Senator Dilan Responds To The State Commission On Health Care Facilities In The 21st Century’s Final Report

Martin Malavé Dilan

March 19, 2009

State Senator Martin Malavé Dilan today responded to the State Commission on Health Care Facilities in the 21st Century, also known as the Berger Commission Report, which outlined ways to trim some of the fat from the state’s bloated health care system.

For the last 18 months the Berger Commission has been researching hospitals and nursing homes all across the state in order to find and eliminate waste and mismanagement. The final report cited nine hospitals and seven nursing homes that should be closed. The report also calls for the restructuring, merging or downsizing of dozens of other facilities.

“While the report is effective and appears to accomplish its goal, I find it disturbing that, in light of repeated calls to reform state government, that the Commission would release its findings at a time when the Legislature is not even in session. This timing seems convenient given that if the legislature does not act by December 31st the recommendations of the Commission automatically go into effect.

“Unfortunately, due to years of mismanagement and a lack of state oversight, the health care system has forced us to make these kinds of hard decisions regarding the day to day operations of our hospitals and nursing homes. However, while working to reign in skyrocketing health care costs, we must also be sure to guarantee that all New Yorkers have access to quality affordable health care. It is also important that we have adequate time to fully consider all of the Berger Commission’s findings and suggestions,” Senator Dilan stated.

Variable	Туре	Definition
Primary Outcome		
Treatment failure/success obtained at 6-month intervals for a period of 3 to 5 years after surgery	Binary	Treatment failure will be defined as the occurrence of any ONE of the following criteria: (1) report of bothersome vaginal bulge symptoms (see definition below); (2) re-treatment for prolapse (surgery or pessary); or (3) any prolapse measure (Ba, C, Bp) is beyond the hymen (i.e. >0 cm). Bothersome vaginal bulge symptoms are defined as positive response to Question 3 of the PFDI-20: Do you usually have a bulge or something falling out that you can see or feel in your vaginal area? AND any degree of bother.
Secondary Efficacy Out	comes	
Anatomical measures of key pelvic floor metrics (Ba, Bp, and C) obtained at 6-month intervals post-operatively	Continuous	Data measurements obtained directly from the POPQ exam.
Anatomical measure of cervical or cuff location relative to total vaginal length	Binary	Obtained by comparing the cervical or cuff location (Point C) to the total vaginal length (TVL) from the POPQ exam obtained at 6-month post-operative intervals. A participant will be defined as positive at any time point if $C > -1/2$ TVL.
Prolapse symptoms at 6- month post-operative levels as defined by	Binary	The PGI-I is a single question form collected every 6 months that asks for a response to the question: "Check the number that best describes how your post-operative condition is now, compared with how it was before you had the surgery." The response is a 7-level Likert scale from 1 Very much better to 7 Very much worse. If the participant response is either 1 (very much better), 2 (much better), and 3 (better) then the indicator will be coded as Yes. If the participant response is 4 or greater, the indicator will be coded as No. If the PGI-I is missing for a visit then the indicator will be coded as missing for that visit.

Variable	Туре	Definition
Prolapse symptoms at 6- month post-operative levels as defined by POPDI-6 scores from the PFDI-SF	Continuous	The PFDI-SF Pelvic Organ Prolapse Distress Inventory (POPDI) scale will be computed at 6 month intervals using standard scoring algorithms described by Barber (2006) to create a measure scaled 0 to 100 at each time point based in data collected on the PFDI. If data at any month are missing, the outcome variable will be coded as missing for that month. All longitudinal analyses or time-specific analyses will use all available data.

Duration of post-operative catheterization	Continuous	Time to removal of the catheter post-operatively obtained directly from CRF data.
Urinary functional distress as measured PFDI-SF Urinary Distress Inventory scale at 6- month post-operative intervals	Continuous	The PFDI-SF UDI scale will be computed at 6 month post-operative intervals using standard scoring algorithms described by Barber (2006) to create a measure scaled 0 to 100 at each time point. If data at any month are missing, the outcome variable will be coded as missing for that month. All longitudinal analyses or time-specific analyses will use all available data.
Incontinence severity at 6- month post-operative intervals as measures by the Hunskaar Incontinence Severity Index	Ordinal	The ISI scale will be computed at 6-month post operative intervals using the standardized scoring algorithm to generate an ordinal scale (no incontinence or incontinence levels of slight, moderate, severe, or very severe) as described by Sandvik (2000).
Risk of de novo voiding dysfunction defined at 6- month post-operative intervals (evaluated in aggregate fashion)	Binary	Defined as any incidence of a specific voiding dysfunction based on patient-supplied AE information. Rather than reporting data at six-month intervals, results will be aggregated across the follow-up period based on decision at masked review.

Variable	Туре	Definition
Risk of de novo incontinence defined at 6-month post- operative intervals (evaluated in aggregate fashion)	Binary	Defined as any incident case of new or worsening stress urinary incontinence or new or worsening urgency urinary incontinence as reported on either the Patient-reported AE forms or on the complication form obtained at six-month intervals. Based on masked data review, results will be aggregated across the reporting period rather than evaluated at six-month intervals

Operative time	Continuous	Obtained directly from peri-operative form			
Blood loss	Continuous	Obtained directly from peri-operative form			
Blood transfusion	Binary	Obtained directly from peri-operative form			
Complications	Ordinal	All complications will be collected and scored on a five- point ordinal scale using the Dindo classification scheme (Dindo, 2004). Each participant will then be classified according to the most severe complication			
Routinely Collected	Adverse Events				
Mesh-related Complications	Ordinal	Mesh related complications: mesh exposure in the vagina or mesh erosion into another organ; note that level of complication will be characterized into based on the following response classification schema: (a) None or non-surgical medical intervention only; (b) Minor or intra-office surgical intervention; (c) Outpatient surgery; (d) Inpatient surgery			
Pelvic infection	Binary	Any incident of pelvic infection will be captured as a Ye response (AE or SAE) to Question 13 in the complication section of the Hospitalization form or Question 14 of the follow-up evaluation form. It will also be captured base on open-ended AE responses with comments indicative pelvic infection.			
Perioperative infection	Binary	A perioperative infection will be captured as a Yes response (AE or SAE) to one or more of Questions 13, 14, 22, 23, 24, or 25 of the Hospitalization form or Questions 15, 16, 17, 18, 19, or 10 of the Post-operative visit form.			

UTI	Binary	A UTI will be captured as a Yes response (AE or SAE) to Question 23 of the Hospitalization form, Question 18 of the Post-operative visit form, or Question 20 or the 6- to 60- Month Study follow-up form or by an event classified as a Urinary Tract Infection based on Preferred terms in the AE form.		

Currently, the Senate is reviewing the Commission’s recommendations to ensure it fairly and equitably represent the needs of the communities they affect. SenateMinority Membersare working with Governor-elect Eliot Spitzer to develop a new and innovative health care system, one that works within the framework of the Berger Commission’s report.

“What we need is a streamlined system. The Berger Commission is a step in that direction, but we need to make sure that changes and service cuts do not come at the expense of our most vulnerable citizens. It is my goal to guarantee that by cutting costs, we are not shifting resources from people that need them most,” said Senator Dilan.